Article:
Sometime in the mid-1880s, after the first wave of Jewish immigrants from Germany and the Austro-Hungarian Empire settled in Harlem, and a little before the beginning of the great influx from Russia and East Europe, a small band of shomerei mitzvot established a modest kehilla known as Beth Israel - House of Israel – on West 35th Street. The area at the time was at the edge of the Tenderloin district, famous for its brothels, saloons and dance halls. A little farther west were the rumbling steam locomotives atop the new elevated train along 9th Avenue. And beyond, were the Hudson River piers, where live cattle would be unloaded from barges coming down from the Erie Canal and goods from all over the world would arrive on the largest new iron-hulled steam ships.
As they celebrated one Rosh HaShanah after another, the West Side Jewish Center congregation saw New York undergo one of the its most spectacular periods of growth. Electric lights brought a night-life to the city. Telephones made it possible to conduct business everywere. The East River was spanned by no less than 4 great bridges. And the Statue of Liberty was erected as if on cue, poised to welcome the flood of immigrants about to arrive – more than 1½ million of whom would be Jewish. By 1910, just 25 years after Congregation Beth Israel was founded, New York became the largest Jewish community in the world.
Most immigrants during this time came to America for economic reasons. They intented to make their fortune and return to their native villages where they left their families. The Jewish immigrants however, were escaping pogroms and cruel discrimination from their former countrymen. They came largely as families, and like their ancestors departing Egypt, brought with them their culture and faith in HaShem.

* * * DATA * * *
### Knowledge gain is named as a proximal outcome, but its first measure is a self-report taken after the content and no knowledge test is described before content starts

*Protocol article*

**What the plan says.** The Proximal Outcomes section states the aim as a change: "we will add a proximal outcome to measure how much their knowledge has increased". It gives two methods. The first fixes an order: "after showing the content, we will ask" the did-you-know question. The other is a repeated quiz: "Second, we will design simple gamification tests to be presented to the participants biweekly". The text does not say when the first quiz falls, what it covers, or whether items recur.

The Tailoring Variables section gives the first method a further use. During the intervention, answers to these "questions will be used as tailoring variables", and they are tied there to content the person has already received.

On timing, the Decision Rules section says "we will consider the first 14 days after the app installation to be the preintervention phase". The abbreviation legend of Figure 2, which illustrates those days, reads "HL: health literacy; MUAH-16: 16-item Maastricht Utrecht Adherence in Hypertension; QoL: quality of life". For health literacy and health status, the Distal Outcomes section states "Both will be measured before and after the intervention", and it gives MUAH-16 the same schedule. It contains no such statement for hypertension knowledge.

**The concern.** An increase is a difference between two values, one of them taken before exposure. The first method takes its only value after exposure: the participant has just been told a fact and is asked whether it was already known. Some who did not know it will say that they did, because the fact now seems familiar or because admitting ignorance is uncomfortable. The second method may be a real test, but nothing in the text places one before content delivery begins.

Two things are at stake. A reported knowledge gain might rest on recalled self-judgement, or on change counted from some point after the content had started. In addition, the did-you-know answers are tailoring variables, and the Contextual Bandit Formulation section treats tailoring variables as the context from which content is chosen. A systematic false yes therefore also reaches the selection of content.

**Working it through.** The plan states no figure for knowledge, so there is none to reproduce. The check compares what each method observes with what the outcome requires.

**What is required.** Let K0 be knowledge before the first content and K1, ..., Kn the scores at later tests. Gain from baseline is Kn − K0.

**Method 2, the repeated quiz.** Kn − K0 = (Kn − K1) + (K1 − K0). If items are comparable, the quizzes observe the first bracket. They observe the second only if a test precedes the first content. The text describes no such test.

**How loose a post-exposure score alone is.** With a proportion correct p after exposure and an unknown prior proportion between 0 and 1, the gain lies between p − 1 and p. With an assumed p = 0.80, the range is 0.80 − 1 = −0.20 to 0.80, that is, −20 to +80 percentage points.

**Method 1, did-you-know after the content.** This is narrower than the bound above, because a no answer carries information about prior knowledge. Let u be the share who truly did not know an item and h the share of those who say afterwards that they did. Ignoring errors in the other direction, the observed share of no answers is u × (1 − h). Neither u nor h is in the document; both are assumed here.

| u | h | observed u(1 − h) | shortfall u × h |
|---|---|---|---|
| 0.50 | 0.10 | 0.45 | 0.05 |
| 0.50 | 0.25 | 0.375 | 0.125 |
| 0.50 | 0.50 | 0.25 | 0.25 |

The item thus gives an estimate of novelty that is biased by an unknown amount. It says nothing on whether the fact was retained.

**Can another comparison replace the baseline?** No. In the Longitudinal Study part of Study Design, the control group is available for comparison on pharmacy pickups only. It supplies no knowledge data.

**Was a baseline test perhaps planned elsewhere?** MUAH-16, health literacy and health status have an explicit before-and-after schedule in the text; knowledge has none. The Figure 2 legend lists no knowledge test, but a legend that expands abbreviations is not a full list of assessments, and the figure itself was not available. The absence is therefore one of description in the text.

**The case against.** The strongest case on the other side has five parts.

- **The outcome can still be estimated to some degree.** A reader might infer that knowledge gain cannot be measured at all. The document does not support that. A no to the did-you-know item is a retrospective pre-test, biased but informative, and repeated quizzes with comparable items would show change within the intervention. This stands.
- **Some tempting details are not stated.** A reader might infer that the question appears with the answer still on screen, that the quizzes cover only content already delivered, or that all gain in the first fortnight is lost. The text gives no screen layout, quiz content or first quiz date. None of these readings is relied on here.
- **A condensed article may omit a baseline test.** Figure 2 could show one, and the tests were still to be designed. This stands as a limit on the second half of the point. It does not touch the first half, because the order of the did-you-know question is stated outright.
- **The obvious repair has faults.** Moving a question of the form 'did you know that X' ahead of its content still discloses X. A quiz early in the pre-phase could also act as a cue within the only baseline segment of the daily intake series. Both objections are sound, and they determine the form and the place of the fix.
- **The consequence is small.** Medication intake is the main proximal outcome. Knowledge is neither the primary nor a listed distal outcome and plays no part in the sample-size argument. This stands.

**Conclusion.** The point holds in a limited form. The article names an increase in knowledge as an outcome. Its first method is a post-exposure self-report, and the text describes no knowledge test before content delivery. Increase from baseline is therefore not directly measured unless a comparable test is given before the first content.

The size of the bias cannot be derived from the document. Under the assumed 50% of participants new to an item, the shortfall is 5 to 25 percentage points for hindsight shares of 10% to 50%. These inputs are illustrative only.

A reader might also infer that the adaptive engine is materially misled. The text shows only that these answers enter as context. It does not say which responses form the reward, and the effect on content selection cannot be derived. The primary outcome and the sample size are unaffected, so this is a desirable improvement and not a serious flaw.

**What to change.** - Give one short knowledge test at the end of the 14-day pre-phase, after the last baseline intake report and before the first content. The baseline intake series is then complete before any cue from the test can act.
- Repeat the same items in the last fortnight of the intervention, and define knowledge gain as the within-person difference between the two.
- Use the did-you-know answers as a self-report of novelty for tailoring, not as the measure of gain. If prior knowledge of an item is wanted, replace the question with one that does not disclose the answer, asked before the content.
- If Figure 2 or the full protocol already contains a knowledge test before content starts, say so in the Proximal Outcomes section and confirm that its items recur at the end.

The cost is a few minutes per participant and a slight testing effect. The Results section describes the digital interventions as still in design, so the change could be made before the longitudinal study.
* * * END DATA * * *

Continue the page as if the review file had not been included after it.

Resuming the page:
In the Register of The New York Kehila published in 1918, Congregation Beth Israel was listed among 343 synagogues in New York City ! It's president was Philp Liebman and Secretary was Samuel L. Lethol. It was described as having a seating capacity of "600" – surely one of the largest such synagogue buildings in the City at that time! The new building was erected on West 34th Street between 8th and 9th Avenue. What a change had the neighborhood undergone. The elegant Winter Palace-like Pennsylvania Station (1910) and monumental Post Office (1913) building along 8th Avenue by architects McKim, Mead and White. Macy's Department Store (1901) and the New York Pennsylvania Hotel, made famous by bandleader Glenn Miller.
It was the beginning of The Jazz Age.